News & Events
- Mary is the great symbol of our faith, says Archbishop Costelloe
- First Archdiocesan Assembly set to be launched on 4 June
- Catholic Outreach volunteers “heaven sent”
- Tradition of volunteering continues: Bishop Sproxton gives thanks for ‘those who worked hard with the little that they had’
- Good Shepherd Sunday opens new doors at St Charles Seminary
- Archive 2023
- Archive 2022
- Archive 2021
- Archive 2020
- Archive 2019
- Archive 2018
- Archive 2017
- Archive 2016
- Archive 2015
- Archive 2014
- Archive 2013
- Archive 2012
- Archive 2011
- Archive 2010
- The Record Magazine
- Photo Gallery
- Video Gallery
Caritas lecture seeks to raise awareness of homelessness
The public lecture, which aims to cover a wide variety of contemporary social justice issues, has become an annual event and first travelled to Perth in 2009. PHOTO: Supplied
By Mark Reidy
There have been multiple studies and great expense injected into the growing social issue of youth homelessness in Australia, according to Chief Justice of Western Australia, the Hon Wayne Martin AC, but the first step to tackling this growing problem may be as simple as providing more accommodation.
Speaking at the Mary Ward Justice Lecture, Chief Justice Martin spoke to more than 130 people at the Loreto Nedlands Performing Arts Centre on 13 May on the topic Homelessness not Hopelessness: Youth Disadvantage in the Criminal Justice System.
The Mary Ward Lecture series was inaugurated in Sydney in 2005 by the then-Loreto Justice, Peace and Integrity of Creation Committee to honour the woman who founded the Loreto Sisters 400 years earlier.
The public lecture, which aims to cover a wide variety of contemporary social justice issues, has become an annual event and first travelled to Perth in 2009.
Sister Janet Palafox IBVM, diocesan co-ordinator for Caritas Australia and one of the organisers of his year’s event, said that this was the first time the lecture had been “100 per cent organised – conceived, born and bred in Perth”.
“As a congregation, we have a particular concern to support women and children, Indigenous people and asylum seekers, and to work for their rights,” Sr Palafox said.
“We felt that holding an annual social justice lecture is one of the ways we could contribute to a conversation and encourage discussion about key issues of concern in our society, its values and what really matters.”
Chief Justice Martin began his presentation acknowledging the myriad of often inter-woven causes behind a person becoming homeless, but concluded with the suggestion that government housing policies may require an inverted approach to those currently being utilised.
He said that environments of sexual, emotional and physical abuse, neglect, violence, mental illness, substance abuse and economic hardship – and usually a combination of these – were the driving forces behind the increasing number of children and young people ending up on the streets and often into a cycle of instability, violence, victimisation, self-harm, crime and the criminal justice system.
Chief Justice Martin believes there needs to be a re-thinking of current policies and programs to deal with the growing numbers falling into systemic gaps and, rather than trying to make those who are homeless deal with these presenting issues - such as addictions and mental illness – he provided an alternative approach which has been successfully adopted in the state of Utah in the United States of America.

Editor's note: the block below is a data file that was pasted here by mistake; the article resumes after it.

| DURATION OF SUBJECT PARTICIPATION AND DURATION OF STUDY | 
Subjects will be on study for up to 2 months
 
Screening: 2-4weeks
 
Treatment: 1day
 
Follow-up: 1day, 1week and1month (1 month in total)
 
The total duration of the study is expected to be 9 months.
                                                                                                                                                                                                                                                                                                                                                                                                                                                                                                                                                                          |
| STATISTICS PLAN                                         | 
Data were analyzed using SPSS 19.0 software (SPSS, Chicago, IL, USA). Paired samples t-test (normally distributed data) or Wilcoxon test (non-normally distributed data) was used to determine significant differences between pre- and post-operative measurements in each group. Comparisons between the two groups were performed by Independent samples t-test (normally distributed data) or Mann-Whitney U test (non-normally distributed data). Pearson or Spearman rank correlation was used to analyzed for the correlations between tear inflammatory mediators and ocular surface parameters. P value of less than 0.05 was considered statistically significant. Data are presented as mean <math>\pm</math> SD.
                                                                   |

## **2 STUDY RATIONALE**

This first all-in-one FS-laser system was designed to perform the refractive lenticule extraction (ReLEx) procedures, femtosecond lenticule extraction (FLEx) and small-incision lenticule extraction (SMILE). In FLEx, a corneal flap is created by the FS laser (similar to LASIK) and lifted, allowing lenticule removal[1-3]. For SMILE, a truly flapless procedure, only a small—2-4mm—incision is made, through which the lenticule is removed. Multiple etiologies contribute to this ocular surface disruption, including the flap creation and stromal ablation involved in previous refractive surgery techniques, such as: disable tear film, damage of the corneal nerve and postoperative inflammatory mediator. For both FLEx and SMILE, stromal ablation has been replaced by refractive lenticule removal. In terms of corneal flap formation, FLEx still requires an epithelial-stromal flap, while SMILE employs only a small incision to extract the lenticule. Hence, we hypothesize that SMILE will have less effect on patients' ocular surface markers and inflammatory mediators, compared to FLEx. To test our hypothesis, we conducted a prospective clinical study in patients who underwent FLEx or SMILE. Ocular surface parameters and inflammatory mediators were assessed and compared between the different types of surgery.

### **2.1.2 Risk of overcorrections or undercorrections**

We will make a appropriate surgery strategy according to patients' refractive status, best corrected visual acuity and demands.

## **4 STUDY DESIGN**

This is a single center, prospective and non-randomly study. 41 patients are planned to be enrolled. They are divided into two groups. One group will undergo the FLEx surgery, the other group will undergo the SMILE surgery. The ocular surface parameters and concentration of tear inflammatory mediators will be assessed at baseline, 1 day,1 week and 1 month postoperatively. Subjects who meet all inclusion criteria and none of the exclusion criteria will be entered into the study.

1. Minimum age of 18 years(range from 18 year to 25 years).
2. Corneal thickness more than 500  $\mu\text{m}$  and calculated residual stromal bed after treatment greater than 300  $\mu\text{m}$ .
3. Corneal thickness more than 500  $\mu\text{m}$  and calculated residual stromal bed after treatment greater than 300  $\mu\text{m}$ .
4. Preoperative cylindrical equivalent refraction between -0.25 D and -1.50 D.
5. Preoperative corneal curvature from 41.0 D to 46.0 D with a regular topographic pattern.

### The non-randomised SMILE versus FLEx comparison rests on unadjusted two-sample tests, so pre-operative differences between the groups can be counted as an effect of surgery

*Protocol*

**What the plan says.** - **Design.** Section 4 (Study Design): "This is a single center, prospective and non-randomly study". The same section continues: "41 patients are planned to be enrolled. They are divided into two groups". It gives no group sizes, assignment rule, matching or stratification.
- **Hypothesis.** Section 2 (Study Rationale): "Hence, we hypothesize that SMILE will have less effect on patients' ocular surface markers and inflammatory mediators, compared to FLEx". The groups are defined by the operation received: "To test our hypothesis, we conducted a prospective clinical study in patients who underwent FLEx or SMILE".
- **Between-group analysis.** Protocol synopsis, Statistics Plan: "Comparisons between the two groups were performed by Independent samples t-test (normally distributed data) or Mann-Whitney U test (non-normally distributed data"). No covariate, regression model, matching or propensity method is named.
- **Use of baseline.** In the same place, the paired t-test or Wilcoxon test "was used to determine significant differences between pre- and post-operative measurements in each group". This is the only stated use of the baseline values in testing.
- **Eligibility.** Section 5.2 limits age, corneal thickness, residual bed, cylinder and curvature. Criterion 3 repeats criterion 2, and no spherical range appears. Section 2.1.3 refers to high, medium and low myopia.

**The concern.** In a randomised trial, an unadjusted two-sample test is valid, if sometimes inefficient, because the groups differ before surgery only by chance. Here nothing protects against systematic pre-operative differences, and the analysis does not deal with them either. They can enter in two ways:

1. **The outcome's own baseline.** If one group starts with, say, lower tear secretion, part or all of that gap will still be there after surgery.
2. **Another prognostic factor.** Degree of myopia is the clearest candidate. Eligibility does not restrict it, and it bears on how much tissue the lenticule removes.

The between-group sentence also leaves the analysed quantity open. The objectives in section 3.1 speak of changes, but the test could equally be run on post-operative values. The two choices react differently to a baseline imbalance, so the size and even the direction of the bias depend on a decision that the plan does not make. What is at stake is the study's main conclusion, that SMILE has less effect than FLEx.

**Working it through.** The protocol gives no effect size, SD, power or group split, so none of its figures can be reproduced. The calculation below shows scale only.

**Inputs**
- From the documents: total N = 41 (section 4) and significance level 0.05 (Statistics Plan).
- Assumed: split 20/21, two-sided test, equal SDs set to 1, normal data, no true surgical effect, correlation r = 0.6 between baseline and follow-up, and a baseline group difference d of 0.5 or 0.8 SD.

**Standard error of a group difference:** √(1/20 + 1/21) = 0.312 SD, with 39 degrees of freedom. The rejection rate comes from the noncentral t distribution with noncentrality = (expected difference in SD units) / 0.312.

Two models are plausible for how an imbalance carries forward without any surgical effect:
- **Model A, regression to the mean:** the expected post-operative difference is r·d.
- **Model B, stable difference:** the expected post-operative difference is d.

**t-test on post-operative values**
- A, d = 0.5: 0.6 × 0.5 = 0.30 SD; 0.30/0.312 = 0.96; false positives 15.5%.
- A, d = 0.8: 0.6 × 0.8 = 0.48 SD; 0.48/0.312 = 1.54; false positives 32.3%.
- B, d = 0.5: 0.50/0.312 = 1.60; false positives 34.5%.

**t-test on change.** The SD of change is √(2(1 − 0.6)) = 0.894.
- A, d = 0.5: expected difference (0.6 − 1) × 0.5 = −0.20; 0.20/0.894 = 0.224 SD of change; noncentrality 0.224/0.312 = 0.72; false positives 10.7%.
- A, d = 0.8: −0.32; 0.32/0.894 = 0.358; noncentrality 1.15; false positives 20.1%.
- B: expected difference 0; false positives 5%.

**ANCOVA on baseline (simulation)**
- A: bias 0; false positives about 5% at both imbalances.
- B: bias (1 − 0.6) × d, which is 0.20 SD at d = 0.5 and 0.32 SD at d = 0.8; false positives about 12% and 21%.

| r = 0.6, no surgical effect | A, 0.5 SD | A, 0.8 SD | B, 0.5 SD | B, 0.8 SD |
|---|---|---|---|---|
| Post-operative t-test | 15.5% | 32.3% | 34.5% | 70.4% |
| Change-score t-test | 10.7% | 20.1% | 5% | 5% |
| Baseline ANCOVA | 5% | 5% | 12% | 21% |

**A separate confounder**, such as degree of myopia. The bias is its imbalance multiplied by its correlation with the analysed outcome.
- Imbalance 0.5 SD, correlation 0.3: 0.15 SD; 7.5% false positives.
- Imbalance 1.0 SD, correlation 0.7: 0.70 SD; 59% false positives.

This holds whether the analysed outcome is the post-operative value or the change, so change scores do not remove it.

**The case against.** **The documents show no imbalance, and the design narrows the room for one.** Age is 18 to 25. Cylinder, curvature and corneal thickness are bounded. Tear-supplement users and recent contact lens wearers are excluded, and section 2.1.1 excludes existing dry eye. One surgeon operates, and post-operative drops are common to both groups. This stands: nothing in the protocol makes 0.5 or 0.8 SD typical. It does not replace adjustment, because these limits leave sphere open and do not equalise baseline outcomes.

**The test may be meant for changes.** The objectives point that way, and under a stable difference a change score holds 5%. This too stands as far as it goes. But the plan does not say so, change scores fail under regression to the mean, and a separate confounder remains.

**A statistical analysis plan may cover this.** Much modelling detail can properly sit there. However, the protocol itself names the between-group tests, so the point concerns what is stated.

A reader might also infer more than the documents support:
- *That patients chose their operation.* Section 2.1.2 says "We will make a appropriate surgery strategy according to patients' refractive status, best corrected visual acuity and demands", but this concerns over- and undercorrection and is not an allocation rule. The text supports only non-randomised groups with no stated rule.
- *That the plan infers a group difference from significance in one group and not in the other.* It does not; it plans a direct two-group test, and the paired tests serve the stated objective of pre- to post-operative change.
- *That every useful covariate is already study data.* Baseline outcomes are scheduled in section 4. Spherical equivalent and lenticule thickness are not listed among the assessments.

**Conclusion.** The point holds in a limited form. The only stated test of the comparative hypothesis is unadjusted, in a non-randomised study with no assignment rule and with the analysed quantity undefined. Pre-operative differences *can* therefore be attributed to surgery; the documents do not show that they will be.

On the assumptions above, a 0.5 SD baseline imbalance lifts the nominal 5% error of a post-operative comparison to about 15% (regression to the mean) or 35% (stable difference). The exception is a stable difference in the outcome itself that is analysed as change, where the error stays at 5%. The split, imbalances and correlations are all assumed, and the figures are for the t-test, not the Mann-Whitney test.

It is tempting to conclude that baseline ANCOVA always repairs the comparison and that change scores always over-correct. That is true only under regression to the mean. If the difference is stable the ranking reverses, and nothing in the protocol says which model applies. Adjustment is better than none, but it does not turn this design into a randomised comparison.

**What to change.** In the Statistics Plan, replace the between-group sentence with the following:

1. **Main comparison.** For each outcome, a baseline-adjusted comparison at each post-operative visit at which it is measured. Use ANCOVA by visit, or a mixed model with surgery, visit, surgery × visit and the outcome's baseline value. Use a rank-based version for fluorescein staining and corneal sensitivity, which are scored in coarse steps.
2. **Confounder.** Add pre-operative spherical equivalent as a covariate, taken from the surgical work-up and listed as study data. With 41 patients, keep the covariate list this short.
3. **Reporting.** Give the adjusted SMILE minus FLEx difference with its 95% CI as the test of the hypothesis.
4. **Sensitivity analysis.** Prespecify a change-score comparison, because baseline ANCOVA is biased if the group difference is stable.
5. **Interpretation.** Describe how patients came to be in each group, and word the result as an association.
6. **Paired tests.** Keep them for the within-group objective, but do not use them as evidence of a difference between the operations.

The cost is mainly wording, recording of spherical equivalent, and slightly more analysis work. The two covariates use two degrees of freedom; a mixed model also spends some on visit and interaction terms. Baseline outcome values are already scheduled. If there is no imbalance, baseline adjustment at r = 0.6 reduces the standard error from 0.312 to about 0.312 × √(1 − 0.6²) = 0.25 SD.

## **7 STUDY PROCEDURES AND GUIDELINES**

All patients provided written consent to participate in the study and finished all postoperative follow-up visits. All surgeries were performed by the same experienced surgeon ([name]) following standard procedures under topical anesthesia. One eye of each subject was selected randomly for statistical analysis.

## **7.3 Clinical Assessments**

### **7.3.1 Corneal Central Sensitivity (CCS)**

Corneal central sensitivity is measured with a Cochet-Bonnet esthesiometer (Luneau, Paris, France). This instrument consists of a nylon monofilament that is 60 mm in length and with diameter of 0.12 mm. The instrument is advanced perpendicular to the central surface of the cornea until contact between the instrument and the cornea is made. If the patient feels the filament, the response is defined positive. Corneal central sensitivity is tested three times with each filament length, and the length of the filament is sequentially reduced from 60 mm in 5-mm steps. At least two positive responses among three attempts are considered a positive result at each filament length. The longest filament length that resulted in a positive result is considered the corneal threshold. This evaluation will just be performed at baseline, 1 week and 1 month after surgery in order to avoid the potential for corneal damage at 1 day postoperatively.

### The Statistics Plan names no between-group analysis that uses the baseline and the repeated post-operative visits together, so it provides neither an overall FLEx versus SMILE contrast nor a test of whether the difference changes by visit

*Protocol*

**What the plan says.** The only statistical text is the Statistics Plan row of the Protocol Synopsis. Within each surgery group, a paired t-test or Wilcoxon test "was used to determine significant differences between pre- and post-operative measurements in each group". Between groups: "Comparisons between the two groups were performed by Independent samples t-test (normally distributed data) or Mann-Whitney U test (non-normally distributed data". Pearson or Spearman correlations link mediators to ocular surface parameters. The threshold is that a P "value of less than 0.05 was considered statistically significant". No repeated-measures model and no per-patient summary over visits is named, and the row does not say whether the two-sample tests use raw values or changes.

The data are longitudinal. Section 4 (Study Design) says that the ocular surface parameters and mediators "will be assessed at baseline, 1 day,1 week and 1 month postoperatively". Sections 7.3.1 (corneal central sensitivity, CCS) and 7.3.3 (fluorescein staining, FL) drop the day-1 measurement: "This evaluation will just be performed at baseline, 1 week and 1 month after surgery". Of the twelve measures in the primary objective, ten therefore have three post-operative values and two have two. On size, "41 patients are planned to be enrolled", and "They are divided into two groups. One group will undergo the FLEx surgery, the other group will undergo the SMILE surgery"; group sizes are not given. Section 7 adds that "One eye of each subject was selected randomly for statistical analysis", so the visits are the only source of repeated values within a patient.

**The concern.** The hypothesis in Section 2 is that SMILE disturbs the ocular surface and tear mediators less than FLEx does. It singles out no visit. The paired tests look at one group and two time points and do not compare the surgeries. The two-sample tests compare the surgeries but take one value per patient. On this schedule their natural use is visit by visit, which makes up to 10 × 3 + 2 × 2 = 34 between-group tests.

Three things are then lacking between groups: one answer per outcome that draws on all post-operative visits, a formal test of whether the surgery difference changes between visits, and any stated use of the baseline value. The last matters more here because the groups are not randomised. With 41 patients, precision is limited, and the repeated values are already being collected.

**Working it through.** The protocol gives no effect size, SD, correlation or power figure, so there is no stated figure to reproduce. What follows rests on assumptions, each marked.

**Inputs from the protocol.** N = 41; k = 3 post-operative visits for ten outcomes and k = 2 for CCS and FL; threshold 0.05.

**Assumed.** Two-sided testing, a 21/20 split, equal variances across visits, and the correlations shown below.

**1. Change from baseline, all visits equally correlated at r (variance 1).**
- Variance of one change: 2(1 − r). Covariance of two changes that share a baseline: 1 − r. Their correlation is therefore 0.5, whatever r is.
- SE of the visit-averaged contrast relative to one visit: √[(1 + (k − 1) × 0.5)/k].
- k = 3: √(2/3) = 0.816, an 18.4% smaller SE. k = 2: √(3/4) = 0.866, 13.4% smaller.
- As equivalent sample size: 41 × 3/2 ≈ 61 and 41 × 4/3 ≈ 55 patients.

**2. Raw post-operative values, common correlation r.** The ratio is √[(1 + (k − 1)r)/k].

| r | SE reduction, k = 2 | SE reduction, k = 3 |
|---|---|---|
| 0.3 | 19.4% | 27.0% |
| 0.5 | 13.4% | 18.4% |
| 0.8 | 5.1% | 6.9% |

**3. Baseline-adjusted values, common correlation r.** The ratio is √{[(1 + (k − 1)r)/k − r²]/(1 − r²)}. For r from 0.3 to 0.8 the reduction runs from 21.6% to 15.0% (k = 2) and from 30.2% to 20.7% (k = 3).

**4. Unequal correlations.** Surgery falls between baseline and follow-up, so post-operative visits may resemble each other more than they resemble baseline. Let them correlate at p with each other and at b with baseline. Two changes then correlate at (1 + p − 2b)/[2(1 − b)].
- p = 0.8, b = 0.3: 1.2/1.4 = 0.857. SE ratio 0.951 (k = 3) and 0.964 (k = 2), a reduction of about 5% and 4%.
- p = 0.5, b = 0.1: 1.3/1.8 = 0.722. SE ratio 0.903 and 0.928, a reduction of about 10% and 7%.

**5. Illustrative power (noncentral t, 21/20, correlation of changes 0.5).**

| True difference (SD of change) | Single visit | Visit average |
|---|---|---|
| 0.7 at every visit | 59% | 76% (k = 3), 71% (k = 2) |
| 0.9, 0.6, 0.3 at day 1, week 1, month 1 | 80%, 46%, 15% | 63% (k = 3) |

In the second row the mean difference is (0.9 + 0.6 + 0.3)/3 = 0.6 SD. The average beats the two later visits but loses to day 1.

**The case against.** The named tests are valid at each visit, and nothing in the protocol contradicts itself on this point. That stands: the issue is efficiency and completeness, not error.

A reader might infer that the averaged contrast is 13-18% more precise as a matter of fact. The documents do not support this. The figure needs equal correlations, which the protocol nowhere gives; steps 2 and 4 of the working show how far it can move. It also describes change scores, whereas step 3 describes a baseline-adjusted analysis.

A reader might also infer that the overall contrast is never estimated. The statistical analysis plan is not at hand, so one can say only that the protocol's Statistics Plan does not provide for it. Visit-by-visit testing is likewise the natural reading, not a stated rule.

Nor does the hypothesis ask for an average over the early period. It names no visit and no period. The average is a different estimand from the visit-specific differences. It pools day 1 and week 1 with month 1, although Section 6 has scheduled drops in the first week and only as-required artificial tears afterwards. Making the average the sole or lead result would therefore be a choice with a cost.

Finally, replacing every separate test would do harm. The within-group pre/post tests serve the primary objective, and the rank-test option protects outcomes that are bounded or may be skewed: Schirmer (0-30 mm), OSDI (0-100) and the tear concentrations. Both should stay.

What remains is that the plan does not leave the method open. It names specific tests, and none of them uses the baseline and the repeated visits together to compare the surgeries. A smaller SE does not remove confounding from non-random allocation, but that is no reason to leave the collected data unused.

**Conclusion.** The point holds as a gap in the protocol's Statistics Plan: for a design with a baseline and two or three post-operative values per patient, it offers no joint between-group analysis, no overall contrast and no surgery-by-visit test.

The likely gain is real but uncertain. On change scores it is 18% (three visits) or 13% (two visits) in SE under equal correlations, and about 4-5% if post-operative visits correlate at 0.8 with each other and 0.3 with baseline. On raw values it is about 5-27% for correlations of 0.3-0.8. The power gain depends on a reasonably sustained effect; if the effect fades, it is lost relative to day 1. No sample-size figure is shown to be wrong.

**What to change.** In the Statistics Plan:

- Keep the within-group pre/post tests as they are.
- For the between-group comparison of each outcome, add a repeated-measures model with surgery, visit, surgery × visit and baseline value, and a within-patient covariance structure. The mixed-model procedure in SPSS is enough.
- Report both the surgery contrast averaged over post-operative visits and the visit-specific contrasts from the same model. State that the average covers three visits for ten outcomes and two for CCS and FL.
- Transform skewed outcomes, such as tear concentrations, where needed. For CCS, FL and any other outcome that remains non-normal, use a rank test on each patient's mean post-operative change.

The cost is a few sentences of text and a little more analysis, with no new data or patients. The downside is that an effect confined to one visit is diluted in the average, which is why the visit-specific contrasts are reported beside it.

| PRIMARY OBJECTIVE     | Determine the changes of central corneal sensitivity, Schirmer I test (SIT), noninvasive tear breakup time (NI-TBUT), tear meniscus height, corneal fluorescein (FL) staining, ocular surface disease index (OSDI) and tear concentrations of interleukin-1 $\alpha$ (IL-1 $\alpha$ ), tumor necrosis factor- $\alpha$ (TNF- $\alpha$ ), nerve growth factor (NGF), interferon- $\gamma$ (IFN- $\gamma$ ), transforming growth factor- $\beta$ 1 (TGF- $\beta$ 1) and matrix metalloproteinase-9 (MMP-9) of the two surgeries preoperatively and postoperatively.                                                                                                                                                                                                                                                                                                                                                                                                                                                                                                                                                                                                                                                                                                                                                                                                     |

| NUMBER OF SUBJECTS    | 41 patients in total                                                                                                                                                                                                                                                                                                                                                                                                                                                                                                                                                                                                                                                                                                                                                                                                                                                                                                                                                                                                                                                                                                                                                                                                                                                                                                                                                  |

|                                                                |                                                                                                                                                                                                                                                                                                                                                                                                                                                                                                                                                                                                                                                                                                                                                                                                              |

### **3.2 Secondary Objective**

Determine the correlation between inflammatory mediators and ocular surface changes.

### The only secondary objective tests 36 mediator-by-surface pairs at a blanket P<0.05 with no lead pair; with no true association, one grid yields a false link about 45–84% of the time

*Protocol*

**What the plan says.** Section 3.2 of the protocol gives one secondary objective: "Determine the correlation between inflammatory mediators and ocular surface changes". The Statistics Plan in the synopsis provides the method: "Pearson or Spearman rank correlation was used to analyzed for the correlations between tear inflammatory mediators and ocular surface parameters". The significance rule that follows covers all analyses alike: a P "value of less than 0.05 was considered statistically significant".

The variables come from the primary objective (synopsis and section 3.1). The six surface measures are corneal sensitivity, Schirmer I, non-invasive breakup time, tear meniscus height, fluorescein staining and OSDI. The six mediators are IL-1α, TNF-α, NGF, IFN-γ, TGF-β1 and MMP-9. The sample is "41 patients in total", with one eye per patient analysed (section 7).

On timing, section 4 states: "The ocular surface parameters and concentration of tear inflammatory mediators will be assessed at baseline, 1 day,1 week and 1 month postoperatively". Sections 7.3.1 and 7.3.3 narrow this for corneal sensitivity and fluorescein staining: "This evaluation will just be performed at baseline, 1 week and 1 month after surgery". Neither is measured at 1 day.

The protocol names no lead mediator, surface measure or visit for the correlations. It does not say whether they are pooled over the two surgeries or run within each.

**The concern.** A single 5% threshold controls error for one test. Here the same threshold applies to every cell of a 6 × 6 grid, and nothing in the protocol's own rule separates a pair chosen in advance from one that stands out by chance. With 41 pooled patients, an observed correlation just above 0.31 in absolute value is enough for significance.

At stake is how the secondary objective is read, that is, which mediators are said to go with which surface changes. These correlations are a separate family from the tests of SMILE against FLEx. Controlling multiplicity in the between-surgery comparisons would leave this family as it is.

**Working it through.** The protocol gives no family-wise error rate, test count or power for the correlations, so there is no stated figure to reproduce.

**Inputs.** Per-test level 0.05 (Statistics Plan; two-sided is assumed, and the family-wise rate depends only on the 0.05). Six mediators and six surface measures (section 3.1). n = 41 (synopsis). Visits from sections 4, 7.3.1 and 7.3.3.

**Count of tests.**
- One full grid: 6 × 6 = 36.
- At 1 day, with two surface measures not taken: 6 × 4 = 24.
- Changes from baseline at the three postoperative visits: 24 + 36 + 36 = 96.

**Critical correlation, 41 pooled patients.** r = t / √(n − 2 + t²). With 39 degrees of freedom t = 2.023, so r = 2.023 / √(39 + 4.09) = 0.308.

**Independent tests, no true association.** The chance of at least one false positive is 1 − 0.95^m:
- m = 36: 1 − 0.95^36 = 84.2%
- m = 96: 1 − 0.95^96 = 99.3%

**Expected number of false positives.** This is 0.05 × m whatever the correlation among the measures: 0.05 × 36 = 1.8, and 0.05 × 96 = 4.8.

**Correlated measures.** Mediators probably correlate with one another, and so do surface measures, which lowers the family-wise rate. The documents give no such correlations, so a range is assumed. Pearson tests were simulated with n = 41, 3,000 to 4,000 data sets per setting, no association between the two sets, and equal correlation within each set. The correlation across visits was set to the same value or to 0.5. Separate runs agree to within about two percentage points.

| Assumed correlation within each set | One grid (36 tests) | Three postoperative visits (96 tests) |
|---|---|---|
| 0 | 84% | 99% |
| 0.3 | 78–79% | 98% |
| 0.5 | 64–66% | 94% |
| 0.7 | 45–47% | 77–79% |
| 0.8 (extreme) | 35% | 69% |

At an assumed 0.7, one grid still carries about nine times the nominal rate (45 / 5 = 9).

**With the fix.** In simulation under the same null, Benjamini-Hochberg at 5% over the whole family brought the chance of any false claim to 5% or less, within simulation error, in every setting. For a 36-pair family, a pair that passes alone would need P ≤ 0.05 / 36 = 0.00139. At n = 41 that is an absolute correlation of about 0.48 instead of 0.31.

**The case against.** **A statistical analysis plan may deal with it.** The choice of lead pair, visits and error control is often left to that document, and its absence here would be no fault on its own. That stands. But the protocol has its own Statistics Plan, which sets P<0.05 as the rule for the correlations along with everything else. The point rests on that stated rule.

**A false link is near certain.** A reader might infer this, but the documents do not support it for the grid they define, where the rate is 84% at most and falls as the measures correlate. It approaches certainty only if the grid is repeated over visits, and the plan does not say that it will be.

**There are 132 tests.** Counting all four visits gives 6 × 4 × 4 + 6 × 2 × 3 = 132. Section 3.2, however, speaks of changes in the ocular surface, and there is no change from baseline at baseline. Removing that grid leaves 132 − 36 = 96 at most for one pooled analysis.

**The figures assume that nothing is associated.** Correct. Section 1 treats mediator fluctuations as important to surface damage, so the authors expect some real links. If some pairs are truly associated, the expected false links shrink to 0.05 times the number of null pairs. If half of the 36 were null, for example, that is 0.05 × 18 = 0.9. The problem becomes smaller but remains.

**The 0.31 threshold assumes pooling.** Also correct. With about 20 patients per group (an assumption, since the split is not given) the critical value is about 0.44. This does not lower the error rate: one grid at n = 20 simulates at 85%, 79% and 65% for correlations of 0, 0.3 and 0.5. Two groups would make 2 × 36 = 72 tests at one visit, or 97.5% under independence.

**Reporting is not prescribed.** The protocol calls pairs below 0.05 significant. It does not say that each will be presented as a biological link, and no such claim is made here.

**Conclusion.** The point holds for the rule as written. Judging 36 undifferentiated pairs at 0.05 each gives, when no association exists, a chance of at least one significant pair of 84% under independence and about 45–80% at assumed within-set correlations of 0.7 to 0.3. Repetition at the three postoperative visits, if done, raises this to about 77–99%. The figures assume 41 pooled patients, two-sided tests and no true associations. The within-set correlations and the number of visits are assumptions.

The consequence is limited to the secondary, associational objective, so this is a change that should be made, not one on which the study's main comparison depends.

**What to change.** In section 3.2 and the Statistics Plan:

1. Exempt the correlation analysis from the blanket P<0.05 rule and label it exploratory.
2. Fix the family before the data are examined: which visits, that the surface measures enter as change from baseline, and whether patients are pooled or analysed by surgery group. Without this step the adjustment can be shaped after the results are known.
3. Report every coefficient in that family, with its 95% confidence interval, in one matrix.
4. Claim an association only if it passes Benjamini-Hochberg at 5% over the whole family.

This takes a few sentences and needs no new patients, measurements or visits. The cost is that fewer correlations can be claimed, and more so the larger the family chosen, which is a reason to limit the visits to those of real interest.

In this program, those who have been chronically homeless are provided with their own place to live and then support services are utilised to deal with the specific issues of each person.
He reported that the program had so far resulted in the saving of lives and money as many of those involved were no longer utilising the court system or jail and hospital beds.
During his presentation, Chief Justice Martin confessed to initially painting a “very gloomy picture” of homelessness in Australia, including alarming statistics indicating that, nationally, there were more than 15,000 children under 12 and over 22,000 between the ages of 12 and 24 currently without housing.
He even suggested that these figures were likely to be underestimated due to the difficulty of making contact with those who were intransient or sleeping rough.
Further adding to the depressing outlook was the over-representation of the Aboriginal population which, in Western Australia, constituted a little over three per cent of the population, yet represented 35 per cent of the state’s homeless.
He highlighted the detrimental effects of the recent three-strike public housing policy which has resulted in more than 2,000 Aboriginal children becoming homeless over the past few years.
Referring to numerous studies from both Australia and overseas, Chief Justice Martin also highlighted the intergenerational nature often associated with those who find themselves without safe and stable accommodation, and emphasised the need to break this cycle in order to provide hope for those raised in such situations.
The Chief Justice, however, left the crowd with room for optimism, acknowledging recent policy changes, such as the addressing of family violence, improvements in the Juvenile Justice system and the increased focus on mental health issues as steps in the right direction.
“Happily, I think there are some rays of light,” he assured the audience.
Chief Justice Martin finished his presentation with the example of the Utah model and, while acknowledging that such a policy would require thorough exploration and analysis before being replicated in Western Australia, he was confident that it was an avenue that should be explored.
“In my view, there is a disarmingly simple answer to this question.
“We should provide more housing for the homeless,” he concluded.